Where does the social identity approach come from?
Awkwardly, before we can answer that question we need to have a conversation about what we mean by ‘the social identity approach’. This is because the intuitive answer, that ‘the social identity approach is based on social identity theory’, is in our view wrong.
The issue is that the phrase “social identity theory” is widely used to mean three very different things. This has led to a lot of confusion over the decades and embarrassingly has been one of the bigger impediments to progress in the field. Our solution has been to adopt one of these meanings. It is therefore important for us to explain what that meaning is, and why we have chosen it. In sum, we need to talk about the three different social identity theories.
- Social identity theory as a general theoretical perspective
We can actually order these versions of social identity theory in terms of how abstract they are, and we start here with the broadest. In this version social identity theory is a general collection of theorizing about our social selves and the roles that our group memberships have in guiding our sense of self and our social behaviour. From this perspective social identity theory is a massive accumulation of ongoing research. Although the founder of the social identity approach, Henri Tafjel, may have passed away in 1982, this social identity theory includes theoretical assertions made decades after that date. This version includes extensions of the original work (e.g. Michael Hogg’s uncertainty reduction perspective) as well as other related social psychological theories (e.g. optimal distinctiveness theory).
Unfortunately, this version of social identity theory is close to useless. This social identity theory has become an impenetrable assortment of extensions, developments, and complementary theories. Leaving aside for the moment the fact that many of the components of this version are incompatible with one another, there is just too much going on for the theory to be functional. No-one can get across all of this content, and even if they could there is no obvious way to separate the wheat from the chaff.
The existence of this version of social identity theory is probably inevitable. Social identity theory has brand recognition, and from a marketing perspective it makes sense that people would want to attach themselves and their work to it. Honestly we too would love to knock up some new twist and claim to be writing the latest version of social identity theory.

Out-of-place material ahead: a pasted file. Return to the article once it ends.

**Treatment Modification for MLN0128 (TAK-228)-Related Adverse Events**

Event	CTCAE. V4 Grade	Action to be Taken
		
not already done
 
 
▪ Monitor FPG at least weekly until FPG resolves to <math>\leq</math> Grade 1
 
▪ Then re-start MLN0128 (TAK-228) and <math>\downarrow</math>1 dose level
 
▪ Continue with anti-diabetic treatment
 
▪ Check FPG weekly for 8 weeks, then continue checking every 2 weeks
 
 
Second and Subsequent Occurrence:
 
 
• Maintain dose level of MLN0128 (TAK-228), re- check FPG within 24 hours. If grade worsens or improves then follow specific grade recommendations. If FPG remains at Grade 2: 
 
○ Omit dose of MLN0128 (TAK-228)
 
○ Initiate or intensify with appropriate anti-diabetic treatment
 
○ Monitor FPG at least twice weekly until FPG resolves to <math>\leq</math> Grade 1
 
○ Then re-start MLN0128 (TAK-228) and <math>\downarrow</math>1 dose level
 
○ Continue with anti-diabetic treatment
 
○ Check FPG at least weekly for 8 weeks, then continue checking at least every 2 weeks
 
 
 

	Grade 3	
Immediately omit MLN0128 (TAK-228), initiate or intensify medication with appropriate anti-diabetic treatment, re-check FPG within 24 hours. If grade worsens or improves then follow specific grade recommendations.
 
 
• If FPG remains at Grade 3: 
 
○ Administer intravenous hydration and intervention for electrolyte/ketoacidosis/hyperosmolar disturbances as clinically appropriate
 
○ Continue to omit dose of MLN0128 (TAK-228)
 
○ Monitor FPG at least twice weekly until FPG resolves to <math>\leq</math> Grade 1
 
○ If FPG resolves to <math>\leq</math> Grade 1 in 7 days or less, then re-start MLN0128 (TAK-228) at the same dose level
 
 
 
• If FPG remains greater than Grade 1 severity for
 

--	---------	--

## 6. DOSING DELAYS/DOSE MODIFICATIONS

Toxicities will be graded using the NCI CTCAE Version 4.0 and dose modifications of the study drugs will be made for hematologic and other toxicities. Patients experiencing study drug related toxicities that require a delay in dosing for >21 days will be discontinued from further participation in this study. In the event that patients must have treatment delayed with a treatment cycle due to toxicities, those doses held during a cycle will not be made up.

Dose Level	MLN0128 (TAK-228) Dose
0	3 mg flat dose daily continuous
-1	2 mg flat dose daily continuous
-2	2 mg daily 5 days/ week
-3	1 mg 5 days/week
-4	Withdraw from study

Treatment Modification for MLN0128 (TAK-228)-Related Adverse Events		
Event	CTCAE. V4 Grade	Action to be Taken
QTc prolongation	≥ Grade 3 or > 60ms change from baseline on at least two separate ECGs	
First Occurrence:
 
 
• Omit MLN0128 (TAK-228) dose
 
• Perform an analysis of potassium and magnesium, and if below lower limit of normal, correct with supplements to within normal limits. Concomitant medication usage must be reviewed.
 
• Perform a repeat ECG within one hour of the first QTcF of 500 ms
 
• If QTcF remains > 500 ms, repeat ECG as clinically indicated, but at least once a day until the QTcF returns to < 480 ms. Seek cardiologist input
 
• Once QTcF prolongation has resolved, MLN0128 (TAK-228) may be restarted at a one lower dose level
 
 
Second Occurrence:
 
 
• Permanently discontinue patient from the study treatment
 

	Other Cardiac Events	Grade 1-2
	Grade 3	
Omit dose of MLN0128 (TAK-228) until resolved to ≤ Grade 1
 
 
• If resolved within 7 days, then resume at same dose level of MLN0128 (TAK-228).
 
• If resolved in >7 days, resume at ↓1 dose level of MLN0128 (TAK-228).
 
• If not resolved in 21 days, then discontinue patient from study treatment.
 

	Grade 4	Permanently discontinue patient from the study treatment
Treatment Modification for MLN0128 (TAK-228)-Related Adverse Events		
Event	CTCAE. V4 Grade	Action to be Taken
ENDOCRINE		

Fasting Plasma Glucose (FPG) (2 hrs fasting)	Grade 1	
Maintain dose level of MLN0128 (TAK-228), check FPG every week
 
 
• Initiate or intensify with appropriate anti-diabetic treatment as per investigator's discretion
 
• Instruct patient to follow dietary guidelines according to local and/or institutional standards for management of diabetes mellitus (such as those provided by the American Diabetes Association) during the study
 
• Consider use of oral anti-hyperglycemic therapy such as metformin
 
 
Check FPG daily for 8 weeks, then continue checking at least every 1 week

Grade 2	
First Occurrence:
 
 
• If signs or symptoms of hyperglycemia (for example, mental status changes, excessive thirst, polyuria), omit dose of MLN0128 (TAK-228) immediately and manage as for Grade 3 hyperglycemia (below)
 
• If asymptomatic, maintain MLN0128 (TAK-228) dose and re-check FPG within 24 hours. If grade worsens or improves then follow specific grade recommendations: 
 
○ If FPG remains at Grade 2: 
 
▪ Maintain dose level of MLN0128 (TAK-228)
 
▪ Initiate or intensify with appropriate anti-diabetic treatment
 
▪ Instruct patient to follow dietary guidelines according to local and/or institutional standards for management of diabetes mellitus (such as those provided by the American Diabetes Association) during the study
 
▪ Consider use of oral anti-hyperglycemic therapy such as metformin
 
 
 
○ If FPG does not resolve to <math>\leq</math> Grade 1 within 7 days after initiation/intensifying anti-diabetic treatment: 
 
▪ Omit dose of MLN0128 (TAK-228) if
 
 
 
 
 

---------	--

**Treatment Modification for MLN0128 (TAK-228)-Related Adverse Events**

We won’t though. We promise.
- Social identity theory as social identity theory and self-categorization theory
Here social identity theory and self-categorization theory are combined under the banner of the earlier theory (social identity theory came first). This is probably the most common version of social identity theory in academia and there is a lot of precedent for this approach. In fact, even John Turner (architect of self-categorization theory) at one stage accepted this arrangement. Only briefly though, and Turner, along with his colleagues, has spent more time arguing strongly against this offhand combination of the two theories.
The reason for this is that this version of social identity theory actually breeds our first version of social identity theory (above). It might sound lame, but part of the problem is referencing.
There two ways that this version of social identity theory gets referenced. Approximately half the time this social identity theory gets referenced to Tafjel and Turner (1979). Now this is a perfectly good reference. Indeed, that paper is generally regarded as the definitive statement of social identity theory. That 1979 paper, however, does not cover self-categorization theory. Yet more often than not it is self-categorization theory ideas that are being used. Self-categorization theory, after all, is the broader theory. A common scenario, then, is that someone who is reading self-categorization theory content gets directed toward the 1979 social identity theory paper, only to find that those ideas are missing from the supposed source material. Frankly, this makes it look like social identity theorists are making it up as they go along. Is it any wonder then that other researchers feel emboldened to make their own claims as to what social identity theory entails?